Tuesday, April 28, 2015

Some connections are more subtle than others . . .



Joshua 19:10–20:9, 2 Corinthians 12:11–21, Psalm 57:1–58:11

When I selected “Connect the Testaments” as a devotional guide for the year, I didn’t know I’d be taking a class that requires a thorough exegesis of Old Testament texts to discover what it meant to the original hearers, then show how it points ahead to Jesus Christ and the New Testament.

While this devotional book has prepped me for class assignments, there are some days that “Connect the Testaments” does not seem to connect. This is one of those days, at least it started out that way.

The OT reading for the past few days is about the allotment of land after the children of God entered the Promised Land. Today it finished those descriptions then goes into God’s provision for manslaughter. Instead of throwing that person in a prison, God provides a different and unusual arrangement.

Then the Lord said to Joshua, “Say to the people of Israel, ‘Appoint the cities of refuge, of which I spoke to you through Moses, that the manslayer who strikes any person without intent or unknowingly may flee there. They shall be for you a refuge from the avenger of blood. He shall flee to one of these cities and shall stand at the entrance of the gate of the city and explain his case to the elders of that city. Then they shall take him into the city and give him a place, and he shall remain with them. And if the avenger of blood pursues him, they shall not give up the manslayer into his hand, because he struck his neighbor unknowingly, and did not hate him in the past. And he shall remain in that city until he has stood before the congregation for judgment, until the death of him who is high priest at the time. Then the manslayer may return to his own town and his own home, to the town from which he fled.’” (Joshua 20:1–6)

While leaving home and family to live in another city could be considered a sort of ‘imprisonment,’ this is far better than having someone do the ‘eye for an eye’ thing and wind up dead because of an accidental death of a relative or friend. With this arrangement, a trial still happens, but more to establish innocence for the person who fled those who sought revenge.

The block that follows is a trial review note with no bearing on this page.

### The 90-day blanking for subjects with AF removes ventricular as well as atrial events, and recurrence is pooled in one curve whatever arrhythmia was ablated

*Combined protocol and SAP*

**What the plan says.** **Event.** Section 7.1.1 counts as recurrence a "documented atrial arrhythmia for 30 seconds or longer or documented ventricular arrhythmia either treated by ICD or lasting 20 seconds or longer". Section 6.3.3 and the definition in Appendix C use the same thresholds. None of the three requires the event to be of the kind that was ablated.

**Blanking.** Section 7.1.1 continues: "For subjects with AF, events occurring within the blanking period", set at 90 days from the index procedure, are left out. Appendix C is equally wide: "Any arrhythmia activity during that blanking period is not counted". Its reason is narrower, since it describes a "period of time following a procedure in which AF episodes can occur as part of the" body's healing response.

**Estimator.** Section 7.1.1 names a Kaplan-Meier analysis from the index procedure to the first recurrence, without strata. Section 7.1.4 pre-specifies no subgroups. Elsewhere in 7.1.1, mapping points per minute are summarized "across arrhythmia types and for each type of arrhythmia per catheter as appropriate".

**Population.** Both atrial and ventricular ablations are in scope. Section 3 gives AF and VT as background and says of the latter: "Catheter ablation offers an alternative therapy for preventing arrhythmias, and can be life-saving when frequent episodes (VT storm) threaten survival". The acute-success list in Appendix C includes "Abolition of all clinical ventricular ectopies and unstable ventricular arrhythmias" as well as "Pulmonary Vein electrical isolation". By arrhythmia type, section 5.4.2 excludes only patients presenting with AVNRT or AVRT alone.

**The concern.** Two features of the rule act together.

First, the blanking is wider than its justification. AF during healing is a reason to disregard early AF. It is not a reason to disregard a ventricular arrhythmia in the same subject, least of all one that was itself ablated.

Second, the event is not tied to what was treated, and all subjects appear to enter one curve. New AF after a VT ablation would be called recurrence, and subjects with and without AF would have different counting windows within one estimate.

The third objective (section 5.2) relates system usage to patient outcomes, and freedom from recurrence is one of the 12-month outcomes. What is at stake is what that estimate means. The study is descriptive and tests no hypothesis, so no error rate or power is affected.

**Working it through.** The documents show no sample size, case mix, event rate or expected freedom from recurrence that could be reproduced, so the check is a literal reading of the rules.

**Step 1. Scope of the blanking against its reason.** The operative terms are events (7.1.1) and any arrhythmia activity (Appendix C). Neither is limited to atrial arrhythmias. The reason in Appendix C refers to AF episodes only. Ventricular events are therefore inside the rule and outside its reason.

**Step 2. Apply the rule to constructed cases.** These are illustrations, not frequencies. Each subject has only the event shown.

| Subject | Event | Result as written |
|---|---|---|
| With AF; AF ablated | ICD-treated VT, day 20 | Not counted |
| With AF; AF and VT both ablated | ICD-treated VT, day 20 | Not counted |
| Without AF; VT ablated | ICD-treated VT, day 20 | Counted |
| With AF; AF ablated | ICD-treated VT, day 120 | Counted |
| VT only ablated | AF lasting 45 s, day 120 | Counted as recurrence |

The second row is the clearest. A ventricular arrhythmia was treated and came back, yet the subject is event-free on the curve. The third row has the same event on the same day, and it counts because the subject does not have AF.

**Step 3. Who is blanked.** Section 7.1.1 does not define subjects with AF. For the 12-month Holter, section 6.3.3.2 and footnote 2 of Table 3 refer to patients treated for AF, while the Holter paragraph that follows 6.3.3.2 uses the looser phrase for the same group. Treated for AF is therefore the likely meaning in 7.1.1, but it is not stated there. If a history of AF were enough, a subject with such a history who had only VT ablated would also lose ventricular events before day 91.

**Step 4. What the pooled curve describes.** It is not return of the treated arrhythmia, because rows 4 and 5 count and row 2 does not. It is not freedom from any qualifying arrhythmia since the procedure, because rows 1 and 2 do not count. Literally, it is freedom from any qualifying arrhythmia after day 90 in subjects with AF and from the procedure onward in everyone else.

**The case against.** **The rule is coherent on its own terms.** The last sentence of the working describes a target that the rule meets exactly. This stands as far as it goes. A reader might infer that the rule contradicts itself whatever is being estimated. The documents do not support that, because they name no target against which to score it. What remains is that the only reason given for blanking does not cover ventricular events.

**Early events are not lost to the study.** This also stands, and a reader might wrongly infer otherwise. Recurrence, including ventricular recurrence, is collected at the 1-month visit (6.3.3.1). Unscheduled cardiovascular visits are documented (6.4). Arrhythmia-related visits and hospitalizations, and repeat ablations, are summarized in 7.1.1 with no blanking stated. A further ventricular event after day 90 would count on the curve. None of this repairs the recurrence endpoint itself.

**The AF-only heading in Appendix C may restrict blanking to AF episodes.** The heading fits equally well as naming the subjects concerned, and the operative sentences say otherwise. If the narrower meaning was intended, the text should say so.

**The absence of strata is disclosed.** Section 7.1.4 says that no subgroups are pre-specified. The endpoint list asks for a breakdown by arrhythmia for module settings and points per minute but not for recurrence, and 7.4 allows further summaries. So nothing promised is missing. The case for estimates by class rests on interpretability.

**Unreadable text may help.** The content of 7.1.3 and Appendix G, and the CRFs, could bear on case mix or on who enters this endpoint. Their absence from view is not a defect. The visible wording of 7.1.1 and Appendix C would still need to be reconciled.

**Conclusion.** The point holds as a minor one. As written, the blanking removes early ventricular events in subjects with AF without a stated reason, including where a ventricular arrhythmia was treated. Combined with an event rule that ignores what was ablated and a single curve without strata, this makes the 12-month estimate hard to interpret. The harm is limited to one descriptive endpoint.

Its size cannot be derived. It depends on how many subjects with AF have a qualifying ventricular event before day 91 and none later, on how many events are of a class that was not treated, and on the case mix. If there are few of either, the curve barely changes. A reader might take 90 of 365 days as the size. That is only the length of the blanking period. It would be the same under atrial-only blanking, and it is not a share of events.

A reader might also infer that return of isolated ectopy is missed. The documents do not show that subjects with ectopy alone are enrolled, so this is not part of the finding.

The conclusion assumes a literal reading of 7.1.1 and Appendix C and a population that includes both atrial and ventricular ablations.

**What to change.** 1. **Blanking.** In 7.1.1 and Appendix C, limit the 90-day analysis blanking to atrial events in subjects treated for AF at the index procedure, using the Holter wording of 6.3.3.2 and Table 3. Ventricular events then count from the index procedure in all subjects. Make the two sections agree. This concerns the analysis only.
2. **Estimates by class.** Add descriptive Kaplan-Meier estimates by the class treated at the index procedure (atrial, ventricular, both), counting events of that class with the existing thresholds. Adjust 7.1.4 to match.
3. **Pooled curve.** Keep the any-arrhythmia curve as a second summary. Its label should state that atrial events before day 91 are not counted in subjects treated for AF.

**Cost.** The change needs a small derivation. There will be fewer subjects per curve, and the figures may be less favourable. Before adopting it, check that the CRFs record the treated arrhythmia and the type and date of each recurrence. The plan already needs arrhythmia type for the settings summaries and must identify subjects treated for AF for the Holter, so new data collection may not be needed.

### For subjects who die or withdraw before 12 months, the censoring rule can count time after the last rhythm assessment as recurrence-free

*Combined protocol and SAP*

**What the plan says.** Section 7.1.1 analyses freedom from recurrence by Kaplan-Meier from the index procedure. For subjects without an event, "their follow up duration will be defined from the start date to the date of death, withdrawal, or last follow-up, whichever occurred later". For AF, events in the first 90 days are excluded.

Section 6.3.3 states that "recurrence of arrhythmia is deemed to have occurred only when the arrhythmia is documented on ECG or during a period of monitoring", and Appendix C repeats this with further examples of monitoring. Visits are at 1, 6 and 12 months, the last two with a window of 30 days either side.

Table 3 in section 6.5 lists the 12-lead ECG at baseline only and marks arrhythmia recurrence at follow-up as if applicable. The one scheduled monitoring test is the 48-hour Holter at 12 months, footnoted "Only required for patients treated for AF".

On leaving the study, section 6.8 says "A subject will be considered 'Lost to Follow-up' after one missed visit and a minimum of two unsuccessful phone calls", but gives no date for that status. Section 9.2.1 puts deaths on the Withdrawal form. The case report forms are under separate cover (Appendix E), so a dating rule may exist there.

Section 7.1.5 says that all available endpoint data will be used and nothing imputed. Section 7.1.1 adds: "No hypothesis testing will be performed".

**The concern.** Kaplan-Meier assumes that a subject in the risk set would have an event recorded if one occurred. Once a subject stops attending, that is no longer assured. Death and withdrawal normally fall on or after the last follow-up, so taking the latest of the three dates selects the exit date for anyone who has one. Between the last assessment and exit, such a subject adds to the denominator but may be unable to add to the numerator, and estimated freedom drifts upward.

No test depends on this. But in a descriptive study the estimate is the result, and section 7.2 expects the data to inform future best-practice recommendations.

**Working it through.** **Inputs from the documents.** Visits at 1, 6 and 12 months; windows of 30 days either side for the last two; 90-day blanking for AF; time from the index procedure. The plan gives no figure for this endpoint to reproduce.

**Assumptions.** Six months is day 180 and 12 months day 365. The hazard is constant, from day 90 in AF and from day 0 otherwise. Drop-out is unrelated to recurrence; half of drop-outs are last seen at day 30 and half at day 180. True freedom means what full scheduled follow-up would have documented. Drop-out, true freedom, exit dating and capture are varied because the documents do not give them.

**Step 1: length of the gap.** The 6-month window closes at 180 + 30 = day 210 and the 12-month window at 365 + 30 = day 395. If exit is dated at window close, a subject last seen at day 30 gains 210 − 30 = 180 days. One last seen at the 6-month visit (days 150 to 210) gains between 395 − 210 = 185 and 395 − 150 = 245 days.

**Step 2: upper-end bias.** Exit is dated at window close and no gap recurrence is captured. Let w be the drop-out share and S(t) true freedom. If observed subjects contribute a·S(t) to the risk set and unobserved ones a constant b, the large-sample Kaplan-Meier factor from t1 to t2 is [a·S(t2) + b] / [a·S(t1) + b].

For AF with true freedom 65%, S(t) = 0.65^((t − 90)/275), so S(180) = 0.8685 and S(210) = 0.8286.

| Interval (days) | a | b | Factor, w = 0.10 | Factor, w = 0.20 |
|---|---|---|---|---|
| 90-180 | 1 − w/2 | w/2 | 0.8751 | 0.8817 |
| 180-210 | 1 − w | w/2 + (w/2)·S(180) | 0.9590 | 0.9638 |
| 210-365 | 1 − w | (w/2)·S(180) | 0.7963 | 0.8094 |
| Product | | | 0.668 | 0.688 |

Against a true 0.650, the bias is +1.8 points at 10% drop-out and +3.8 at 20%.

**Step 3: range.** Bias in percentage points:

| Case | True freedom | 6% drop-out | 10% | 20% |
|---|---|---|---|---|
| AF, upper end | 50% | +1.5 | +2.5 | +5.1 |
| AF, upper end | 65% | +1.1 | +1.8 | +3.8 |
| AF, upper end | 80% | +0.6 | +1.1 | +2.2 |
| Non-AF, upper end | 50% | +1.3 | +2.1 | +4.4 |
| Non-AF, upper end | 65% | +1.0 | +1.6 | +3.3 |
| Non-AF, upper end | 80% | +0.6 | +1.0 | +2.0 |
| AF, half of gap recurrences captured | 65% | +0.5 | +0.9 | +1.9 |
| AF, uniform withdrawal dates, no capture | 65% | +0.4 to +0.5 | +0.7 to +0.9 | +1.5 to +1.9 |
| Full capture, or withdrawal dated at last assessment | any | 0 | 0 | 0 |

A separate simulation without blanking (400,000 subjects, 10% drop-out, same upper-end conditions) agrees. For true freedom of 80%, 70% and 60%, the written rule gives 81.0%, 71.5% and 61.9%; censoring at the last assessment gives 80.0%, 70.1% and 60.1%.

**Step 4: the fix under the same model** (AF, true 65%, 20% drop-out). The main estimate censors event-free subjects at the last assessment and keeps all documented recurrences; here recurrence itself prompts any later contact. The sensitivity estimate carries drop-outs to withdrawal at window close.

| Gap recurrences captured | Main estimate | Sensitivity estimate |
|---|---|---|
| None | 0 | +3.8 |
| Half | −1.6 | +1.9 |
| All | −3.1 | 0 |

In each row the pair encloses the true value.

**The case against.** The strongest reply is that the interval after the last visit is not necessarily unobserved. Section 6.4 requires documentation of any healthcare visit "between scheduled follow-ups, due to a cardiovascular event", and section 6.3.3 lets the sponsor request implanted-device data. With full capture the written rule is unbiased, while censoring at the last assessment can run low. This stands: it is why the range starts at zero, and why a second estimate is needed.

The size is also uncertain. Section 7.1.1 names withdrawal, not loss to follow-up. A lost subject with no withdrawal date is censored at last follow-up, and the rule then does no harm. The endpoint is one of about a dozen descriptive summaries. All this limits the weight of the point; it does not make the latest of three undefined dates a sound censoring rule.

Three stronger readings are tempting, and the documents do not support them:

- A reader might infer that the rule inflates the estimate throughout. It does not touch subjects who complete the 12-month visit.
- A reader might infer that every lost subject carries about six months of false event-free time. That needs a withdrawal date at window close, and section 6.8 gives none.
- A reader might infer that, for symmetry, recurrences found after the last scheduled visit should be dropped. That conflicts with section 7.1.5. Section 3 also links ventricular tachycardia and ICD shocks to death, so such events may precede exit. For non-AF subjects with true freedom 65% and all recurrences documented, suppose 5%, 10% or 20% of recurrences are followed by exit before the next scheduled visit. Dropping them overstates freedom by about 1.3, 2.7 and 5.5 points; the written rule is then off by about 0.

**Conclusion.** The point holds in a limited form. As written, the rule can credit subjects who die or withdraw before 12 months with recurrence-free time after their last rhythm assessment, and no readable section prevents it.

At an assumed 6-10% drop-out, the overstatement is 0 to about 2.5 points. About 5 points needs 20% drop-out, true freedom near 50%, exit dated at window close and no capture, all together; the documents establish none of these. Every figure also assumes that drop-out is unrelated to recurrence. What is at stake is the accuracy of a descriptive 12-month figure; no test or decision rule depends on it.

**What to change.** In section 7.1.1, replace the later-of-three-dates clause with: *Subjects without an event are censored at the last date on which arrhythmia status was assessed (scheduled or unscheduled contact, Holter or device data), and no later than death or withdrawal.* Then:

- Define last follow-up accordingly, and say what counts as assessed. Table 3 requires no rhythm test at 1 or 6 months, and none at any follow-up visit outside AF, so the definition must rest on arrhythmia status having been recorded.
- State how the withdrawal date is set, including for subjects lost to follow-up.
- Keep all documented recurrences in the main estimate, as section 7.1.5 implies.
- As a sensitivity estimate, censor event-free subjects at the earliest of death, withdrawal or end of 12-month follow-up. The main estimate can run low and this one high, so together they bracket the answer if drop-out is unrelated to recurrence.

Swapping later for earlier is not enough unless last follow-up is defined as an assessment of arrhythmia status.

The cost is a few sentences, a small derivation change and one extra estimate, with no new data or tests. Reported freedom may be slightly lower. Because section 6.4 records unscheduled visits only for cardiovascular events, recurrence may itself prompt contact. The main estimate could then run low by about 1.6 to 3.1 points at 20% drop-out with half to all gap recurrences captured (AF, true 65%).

Children and the occasional adult says, “But I didn’t mean to hurt anyone.” I’ve never liked that excuse. To me, whoever says it is at least guilty of thoughtlessness. However, reading God’s view of accidents has me rethinking my opinion. I should be more merciful.

The NT reading has nothing to do with accidents and escaping retaliation, but it does cause more rethinking, this time about actions that go against the will of God. Paul had been to Corinth and wrote letters rebuking the sins he found in the lives of God’s people in that city. He notes that this congregation is slow with repentance. He says, “For I fear that perhaps when I come I may find you not as I wish, and that you may find me not as you wish—that perhaps there may be quarreling, jealousy, anger, hostility, slander, gossip, conceit, and disorder. I fear that when I come again my God may humble me before you, and I may have to mourn over many of those who sinned earlier and have not repented of the impurity, sexual immorality, and sensuality that they have practiced.” (2 Corinthians 12:20–21)

These Christians didn’t easily change their ways. They didn’t like being corrected either and had to be rebuked for having too high a view of themselves. I can relate to those problems. I am proud, don’t like being corrected, and am often slow to repent. When in those states, I’m feisty, quarrelsome, and easily become angry.

But I can also relate to Paul. Even though I sin too, I want every sin, even the thought of sin, out of my life, even out of the lives of all Christians. God’s goal is that we are changed people, becoming more and more like Jesus Christ each day. However, I cannot make that happen. If I could, Jesus would not have had to come and die for me.

It is at this point where I can see a connection between these reading from both Testaments. I cannot change others. I cannot even change myself, but when we who are the people of God step into eternity, we will be like Jesus. He can make those changes happen. In fact, He began that work the moment that we put our faith in Him.

But in the meantime, and here is the connection, my daily prayer is like David’s prayer from Psalm 57:2: “I cry out to God Most High, to God who fulfills his purpose for me” and not only for me, but for all of His children.


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